Houston couple Shellie Schoellkopf and Robert Callaway had already postponed their wedding twice before setting their date for Oct. 7. Then Hurricane Harvey came through town — sparing them, but destroying the homes of some of their close friends and family members. It was then that the couple knew they couldn’t go through with their wedding as planned.
“We just wanted to do right by them and be respectful of what they were going through,” Schoellkopf tells Yahoo Style. Callaway suggested they keep their ceremony date and cancel the reception, giving the money they’d spend on it to people who needed it to rebuild their homes.
“Fortunately this venue was very accommodating — they didn’t charge us any penalty fee,” she said. “We weren’t having a massive reception, but it’s still more than we would have been able to give if we had gone through with it.”
According to Click2Houston, which first learned of their gesture, Schoellkopf and Callaway are donating about $5,000 directly to these loved ones, along with whatever they can collect from a Venmo account that’s taking the place of their wedding registry.
With the reception off the table, the couple decided to hire their photographer, Bryan Anderson, for a very special wedding shoot in the Baytown house of a family friend. The entire first floor was ruined by floodwater, and the couple had helped gut it.
Anderson, who himself just lost his home to the flood, was skeptical about this shoot.
“People hire me because they want these dramatic, beautiful photos,” he told Yahoo. “They’re telling me, ‘We want to do it in front of this house with all this trash.’ My first instinct is, ‘You’re paying me a lot of money per hour, so let’s make sure these are going to be pretty photos.’ They’re like, ‘It’s going to be pretty because it means a lot to us.’ ”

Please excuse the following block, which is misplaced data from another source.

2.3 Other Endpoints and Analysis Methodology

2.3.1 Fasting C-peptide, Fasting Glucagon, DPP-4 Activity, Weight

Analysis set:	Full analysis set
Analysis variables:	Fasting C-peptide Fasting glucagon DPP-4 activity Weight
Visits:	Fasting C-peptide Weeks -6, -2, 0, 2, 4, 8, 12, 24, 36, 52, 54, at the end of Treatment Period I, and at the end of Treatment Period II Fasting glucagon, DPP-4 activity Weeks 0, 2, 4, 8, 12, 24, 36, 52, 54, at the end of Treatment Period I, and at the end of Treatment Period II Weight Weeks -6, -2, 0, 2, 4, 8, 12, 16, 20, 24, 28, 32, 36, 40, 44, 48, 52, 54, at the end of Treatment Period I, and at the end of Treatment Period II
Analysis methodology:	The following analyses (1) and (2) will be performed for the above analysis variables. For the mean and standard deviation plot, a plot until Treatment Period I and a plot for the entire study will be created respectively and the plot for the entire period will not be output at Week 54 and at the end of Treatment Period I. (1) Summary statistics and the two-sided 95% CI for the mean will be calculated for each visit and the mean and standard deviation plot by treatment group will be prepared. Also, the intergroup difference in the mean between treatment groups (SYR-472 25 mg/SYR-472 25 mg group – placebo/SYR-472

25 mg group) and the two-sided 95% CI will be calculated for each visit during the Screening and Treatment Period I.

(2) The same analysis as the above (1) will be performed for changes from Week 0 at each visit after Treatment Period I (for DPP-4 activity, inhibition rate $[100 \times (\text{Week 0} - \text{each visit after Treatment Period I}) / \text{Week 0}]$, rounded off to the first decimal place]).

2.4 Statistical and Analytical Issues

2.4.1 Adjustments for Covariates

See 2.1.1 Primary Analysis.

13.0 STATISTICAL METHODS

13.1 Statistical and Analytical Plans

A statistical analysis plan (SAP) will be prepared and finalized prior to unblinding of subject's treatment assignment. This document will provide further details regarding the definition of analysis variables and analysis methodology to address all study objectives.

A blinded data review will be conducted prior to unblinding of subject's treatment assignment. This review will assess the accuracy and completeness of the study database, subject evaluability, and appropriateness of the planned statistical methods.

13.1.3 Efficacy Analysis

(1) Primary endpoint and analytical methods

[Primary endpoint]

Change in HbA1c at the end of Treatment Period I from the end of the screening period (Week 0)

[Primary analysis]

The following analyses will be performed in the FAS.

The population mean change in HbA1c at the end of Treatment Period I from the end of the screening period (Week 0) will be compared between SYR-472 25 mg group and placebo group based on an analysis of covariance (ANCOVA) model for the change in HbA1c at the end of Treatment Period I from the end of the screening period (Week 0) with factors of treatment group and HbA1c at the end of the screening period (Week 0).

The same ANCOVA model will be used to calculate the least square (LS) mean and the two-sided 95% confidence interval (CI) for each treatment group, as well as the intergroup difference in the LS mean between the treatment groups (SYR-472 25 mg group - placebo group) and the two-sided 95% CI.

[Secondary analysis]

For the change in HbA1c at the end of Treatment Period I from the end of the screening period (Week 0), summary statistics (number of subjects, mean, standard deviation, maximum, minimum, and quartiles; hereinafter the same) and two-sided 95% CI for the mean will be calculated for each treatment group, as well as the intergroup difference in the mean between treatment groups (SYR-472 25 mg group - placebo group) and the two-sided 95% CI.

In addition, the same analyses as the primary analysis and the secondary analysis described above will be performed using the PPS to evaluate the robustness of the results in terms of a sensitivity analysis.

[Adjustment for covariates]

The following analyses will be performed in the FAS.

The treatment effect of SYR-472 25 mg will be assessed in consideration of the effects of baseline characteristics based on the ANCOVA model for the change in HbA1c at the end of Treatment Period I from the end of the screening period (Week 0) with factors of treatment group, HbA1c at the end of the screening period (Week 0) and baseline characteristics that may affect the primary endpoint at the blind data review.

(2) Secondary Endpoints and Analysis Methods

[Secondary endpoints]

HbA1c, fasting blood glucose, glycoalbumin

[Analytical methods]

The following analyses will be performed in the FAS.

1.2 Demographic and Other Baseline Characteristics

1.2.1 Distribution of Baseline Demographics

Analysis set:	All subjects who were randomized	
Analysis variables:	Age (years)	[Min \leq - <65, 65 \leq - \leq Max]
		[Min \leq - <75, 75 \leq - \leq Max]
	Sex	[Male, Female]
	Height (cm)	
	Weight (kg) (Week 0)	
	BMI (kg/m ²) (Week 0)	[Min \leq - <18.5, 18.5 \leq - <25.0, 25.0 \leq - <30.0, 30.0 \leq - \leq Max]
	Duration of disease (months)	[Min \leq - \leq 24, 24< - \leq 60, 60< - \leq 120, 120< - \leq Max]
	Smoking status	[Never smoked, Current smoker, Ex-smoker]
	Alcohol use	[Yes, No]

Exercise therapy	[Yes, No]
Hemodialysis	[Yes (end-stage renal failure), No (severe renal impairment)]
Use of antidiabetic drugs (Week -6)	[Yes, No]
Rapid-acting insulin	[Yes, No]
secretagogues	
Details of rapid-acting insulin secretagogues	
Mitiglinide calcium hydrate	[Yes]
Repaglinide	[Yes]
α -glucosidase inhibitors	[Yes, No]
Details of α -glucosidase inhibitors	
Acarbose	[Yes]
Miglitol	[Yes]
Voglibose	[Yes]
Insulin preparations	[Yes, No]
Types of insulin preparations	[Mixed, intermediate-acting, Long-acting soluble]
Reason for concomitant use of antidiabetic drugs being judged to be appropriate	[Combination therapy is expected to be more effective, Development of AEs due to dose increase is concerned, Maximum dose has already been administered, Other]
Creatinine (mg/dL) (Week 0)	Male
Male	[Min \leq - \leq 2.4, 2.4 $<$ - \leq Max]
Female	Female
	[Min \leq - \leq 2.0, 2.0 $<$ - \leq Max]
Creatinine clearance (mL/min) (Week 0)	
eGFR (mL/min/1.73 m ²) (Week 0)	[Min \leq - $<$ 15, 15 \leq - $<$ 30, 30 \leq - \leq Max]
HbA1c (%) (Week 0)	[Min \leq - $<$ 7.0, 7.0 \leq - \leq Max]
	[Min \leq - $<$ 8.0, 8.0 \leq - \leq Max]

Because Callaway didn’t want to miss out on certain aspects of a traditional wedding, Anderson set up a “first look” to begin the session. To make sure the shoot was authentic, Anderson said they made it a rule that they couldn’t add or take away from the surrounding debris. The result is still dramatic.
“Most brides, they get self-centered, because there’s so many decisions to make and budgets on their back,” Anderson remarked. “But this bride, she’s the opposite.”
Schoellkopf and Callaway haven’t yet revealed who is going to receive their donation, because they want it to be a surprise announcement after they’ve figured out how much they’ve raised. Then they’ll hand those families checks directly, without going through a charity.
“We really don’t feel that we’re doing anything amazing,” Schoellkopf said. “We’re recognizing that we have this opportunity to step up and help people close to us. We’ve been in a position where we needed people to step up for us, and they have.”
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